DIVERGENTSERIES

Default: 324477
Default with Spaces: 101817

Transposal: Toric desserts (5 5) / Beach toy (4 6)

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DIVERGENTSERIES (55)

The word lists I’ve recently received from friends of the Project contain a fair amount of science and mathematical terms. I’m happy to balance the sports and entertainment additions that I get from published indie puzzles with academic content. I Googled the phrase DIVERGENTSERIES to do a quick check on its appearance as a dictionary entry, and found that the earliest hits favor the book series by Veronica Roth. So here’s a phrase that works in both academia and pop culture šŸ™‚

EROTICVIDEO (35)

I came upon this phrase years ago when I was looking for transposals of world nations (the nation is question is an exercise for the reader). I added the phrase to a shared Google spreadsheet of transposals, and now it comes back in a shared word list as a candidate for Default. It’s sort of funny in the right context, but it’s green-painty, non-breakfast-test, and somewhat dated as the word “video” suggests videotape rather than modern media. I’ll add it for the sake of wordplay nostalgia, but at a low score. I’ll also see if including the entry in this blog posts generates some new readership via search engine.

PEDEGG (70)

I learned of this item after reading a recent article on infomerical products — it is apparently a hot seller. I can think of a fellow wordplay fan and maintainer a math puzzle website who would find the name of the product interesting.

 

 

 

HYPERCOMPETITIVE

Default: 323452
Default with Spaces: 100711

Transposal: Spools used for bandaging (6 5) / Went into a skid, e.g. (4 7)

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HYPERCOMPETITIVE (65)

Crossword constructor Matt Gaffney used this word to describe himself when he was recently interviewed on public radio (here’s a link if you’d like to hear the interview). I jotted the word down because I thought it might not be in Default. I also thought about the fact that I enjoy puzzles and games, and I seek the company of those who also enjoy them and play them very well, but I don’t consider myself to be very competitive. I feel I’m something of an anomaly in that regard. Obviously, millions of people solve crosswords and the like on a daily basis with no competitive fervor whatsoever, but I’m a person who makes puzzles and travels several times a year to tournaments and puzzle events, and yet I don’t really care about winning or losing. It could be a sour-grapes psychological reaction to my fair-to-middling showing in most puzzle contests, but I’m happy just getting my participation credentials in this wonderful community.

MAKESNOTEOF (65)

Peter Broda recently joined the group of puzzles with whom I have traded word lists. Peter’sĀ  “Cross Nerd” blog was suspended almost a year ago, but he has intimated some interest in future crossword-related web projects. In the meantime, I’m happy to reap some benefit from his excellent storehouse of word data, though it just increases the elevation of the Sisyphean hill I’ve been climbing.

 

BLACKOUTWEDNESDAY

Default: 322351
Default with Spaces: 99518

Transposal: Factory work option (4 5) / “C’est la vie” (5 4)

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BLACKOUTWEDNESDAY (75)

So, I guess some people drink a lot on the night before Thanksgiving either to fortify themselves for the stress of the impending family gathering or just to kick off a four-day weekend. It’s a new term for me. It certainly adds some trepidation to people who are driving to Thanksgiving destinations on Wednesday, and that includes me this year.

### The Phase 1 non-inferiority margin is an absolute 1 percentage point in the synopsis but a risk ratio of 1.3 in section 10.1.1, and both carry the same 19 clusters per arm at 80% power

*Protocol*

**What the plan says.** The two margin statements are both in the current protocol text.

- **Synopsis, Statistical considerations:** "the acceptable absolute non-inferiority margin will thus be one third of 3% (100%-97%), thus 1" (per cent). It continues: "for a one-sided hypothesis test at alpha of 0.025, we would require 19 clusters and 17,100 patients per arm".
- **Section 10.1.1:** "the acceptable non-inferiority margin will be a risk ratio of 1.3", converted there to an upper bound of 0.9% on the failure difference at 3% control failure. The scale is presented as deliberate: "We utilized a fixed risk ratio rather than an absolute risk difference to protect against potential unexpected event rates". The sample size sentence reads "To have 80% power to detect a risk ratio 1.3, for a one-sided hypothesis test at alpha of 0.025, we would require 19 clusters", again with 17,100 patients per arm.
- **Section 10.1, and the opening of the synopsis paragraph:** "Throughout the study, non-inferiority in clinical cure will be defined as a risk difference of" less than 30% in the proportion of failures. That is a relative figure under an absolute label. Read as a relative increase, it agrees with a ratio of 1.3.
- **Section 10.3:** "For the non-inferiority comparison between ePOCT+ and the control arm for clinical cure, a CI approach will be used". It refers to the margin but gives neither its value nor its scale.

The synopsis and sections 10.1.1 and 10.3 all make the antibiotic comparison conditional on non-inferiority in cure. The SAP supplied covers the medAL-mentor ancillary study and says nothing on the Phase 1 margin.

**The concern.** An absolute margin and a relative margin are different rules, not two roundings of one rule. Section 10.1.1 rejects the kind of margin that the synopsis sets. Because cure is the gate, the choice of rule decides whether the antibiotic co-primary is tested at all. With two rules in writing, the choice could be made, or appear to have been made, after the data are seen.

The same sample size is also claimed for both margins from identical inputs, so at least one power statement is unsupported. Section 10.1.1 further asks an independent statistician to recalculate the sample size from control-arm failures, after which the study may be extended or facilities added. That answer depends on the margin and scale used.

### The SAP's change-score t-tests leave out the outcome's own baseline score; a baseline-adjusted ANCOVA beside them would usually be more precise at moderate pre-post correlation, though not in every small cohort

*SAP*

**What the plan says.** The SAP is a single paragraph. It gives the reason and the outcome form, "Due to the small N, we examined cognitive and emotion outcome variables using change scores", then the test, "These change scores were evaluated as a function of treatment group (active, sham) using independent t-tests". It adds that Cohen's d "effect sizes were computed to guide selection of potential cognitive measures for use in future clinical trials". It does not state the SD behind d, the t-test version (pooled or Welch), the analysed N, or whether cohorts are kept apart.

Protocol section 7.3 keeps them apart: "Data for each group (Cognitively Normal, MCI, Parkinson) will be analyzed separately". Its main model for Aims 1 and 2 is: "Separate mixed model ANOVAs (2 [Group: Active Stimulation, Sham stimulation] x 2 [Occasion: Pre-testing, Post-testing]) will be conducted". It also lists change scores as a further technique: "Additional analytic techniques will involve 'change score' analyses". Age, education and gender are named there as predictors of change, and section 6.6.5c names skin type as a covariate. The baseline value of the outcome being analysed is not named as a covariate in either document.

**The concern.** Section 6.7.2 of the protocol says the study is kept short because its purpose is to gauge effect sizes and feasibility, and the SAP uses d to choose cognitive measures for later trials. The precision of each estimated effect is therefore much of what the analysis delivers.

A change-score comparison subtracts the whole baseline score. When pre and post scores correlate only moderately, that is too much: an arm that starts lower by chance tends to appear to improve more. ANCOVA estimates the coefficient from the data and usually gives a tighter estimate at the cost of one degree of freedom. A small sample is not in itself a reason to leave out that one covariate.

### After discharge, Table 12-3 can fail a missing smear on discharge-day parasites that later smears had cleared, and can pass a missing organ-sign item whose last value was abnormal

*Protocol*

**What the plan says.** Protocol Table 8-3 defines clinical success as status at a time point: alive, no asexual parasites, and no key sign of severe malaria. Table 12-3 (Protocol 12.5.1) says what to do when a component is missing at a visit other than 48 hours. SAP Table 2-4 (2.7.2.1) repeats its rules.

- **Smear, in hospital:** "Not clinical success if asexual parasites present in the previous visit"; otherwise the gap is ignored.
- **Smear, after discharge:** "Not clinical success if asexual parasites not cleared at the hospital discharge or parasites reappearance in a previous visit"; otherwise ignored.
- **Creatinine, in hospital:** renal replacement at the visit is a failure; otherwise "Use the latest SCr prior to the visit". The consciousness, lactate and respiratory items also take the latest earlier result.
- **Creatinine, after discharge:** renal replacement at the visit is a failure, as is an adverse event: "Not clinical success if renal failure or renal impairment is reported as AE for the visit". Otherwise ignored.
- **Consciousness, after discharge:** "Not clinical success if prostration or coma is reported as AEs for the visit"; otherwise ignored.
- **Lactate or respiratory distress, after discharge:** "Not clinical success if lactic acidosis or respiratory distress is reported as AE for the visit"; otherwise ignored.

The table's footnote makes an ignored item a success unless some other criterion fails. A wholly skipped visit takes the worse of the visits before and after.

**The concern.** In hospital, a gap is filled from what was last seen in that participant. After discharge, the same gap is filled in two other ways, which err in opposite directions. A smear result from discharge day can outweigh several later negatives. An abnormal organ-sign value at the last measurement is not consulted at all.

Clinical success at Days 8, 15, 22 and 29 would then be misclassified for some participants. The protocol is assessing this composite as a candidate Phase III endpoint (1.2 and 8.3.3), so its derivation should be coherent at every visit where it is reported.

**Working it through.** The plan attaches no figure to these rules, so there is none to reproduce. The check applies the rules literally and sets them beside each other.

FAMILYFEUD (80)

I was shocked to discover this entry, pulled from a recent Neville Fogarty puzzle, was an omission from the database. I thought I had used game shows as a theme list ages ago but I can’t find a record of it. I have SURVEYSAYS (70) but not the show it comes from!

ICANTBELIEVEIATETHATWHOLETHING (75)

On the subject of SURVEYSAYS (and continuing the theme of highlighting entries with a tangential relationship to Thanksgiving), I added some television quotations and catchphrases last week. After including IAMTHEDANGER, I poked around some websites to find some arbitrary top-n lists. The example above, from a classic Alka-Seltzer commercial, demonstrates that I still collect entries for Default that have little practical value for grid puzzles. What are your favorite TV quotations?

 

 

 

 

RAVEREVIEW

Default: 321384
Default with Spaces: 98323

Transposal: Married couple with foster children, e.g. (11) / Govt. label on some Whole Foods produce (4 7)

*** THIS POST CONTAINS SPOILERS OF UNTHEMELY #42 ***

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BLAWG (70)

This week I added some * BLOG phrases to my notepad, similar to the recent * APP additions. I discovered some semirelated terms such as SCRAPERSITE and WAREZSCENE, and also found that BLAWG is a shorthand, and not entirely celebrated term for a LAWBLOG. I’m just glad that Arrested Development lawyer Bob Loblaw went with the longer version for comic reasons.

HYUNDAIVELOSTER (70)

I’ve started looking at some of my previous theme list categories recorded in a Google Doc for ideas of entries to add using the new space-and-case formatting. I can find lists on the Internet for Hall of Fame baseball players or Oscar winning films that are easy to copy, paste, and append with score suffixes, and many of the lists are old enough that I get a few new entries. For auto makes, I found a list of the 250 best sellers in North America in 2013. My original theme list of makes was more comprehensive, but this is a good start for the reformatting.

RAVEREVIEW (80)

Shout out to good friend Dave Shukan, Tinhorn in the NPL,Ā  with whom I started sharing word lists this week! The first list he sent contains over 6,000 entries. Dave is also a transposal finder, and has come across some doozies using the Wikipedia headword list.

YELPREVIEW (80)